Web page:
“We are highly doubtful of his promise. Even if these terms do not appear in the document, Beijing would find a way to sneak in its political agenda,” DPP Spokesman Cheng Wen-tsang (鄭文燦) said.
The absence of these controversial phrases is not a guarantee that the trade pact would be signed outside of Beijing's “one China” framework, Cheng said.
China has in the past few months made several demands to bring the Ma government to its knees, Cheng said, such as demanding that Taiwan open up direct flights across the median line of the Taiwan Strait.
The median line is an imaginary line of defense in the Taiwan Strait that was drawn up by the US.
Although the Ma administration has rejected the request, Beijing is unlikely to keep catering to Taipei's wishes, Cheng said, adding that the trade pact would pave the way for China to introduce political issues into the agreement.
The Taiwan Solidarity Union (TSU) also warned the government yesterday that inking an ECFA with China would be economic and political suicide for Taiwan.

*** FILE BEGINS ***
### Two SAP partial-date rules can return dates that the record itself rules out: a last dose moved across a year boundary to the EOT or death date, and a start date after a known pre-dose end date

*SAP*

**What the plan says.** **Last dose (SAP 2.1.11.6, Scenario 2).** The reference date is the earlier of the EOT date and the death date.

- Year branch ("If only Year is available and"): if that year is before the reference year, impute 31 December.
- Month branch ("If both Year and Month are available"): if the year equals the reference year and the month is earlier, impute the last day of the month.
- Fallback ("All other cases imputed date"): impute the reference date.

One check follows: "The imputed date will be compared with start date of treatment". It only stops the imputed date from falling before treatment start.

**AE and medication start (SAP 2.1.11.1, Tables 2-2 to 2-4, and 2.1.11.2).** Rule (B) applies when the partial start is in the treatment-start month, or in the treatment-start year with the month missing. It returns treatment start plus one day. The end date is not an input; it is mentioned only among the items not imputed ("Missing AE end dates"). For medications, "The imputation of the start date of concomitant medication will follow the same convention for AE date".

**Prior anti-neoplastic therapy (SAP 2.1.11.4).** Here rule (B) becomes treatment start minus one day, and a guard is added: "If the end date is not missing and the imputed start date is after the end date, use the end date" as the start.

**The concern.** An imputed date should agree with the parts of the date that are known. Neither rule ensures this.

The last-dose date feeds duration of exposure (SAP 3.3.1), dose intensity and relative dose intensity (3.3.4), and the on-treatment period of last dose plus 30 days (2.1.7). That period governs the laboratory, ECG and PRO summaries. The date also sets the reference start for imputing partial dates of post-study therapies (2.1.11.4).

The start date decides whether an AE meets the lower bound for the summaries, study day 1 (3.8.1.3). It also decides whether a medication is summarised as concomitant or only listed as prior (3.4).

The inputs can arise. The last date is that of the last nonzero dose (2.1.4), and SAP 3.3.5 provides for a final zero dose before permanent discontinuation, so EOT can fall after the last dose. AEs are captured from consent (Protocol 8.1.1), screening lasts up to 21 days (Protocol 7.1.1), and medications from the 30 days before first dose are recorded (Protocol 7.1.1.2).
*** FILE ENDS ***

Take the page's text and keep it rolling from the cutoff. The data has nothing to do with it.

TSU Chairman Huang Kuan-huei (黃昆輝) said signing an ECFA with China would be like putting all eggs in one basket by tying Taiwan's economy to a single market — China — instead of expanding its focus to cover the world markets.
‘LOCAL TRANSMISSION’: The nation reported 11 new cases, including seven local infections in the north, the highest daily number of cases since the pandemic began The COVD-19 situation has entered the “local transmission” stage and enhanced disease prevention measures have been implemented until June 8, the Central Epidemic Command Center announced yesterday as it reported six locally transmitted cases with unclear infection sources. The center reported 11 new cases yesterday: four imported cases from India, and seven local infections in northern Taiwan, the highest daily number of cases since the COVID-19 pandemic began. Minister of Health and Welfare Chen Shih-chung (陳時中), who heads the center, said that one of the local infections — case No. 1,201 — is a woman who is a family member living with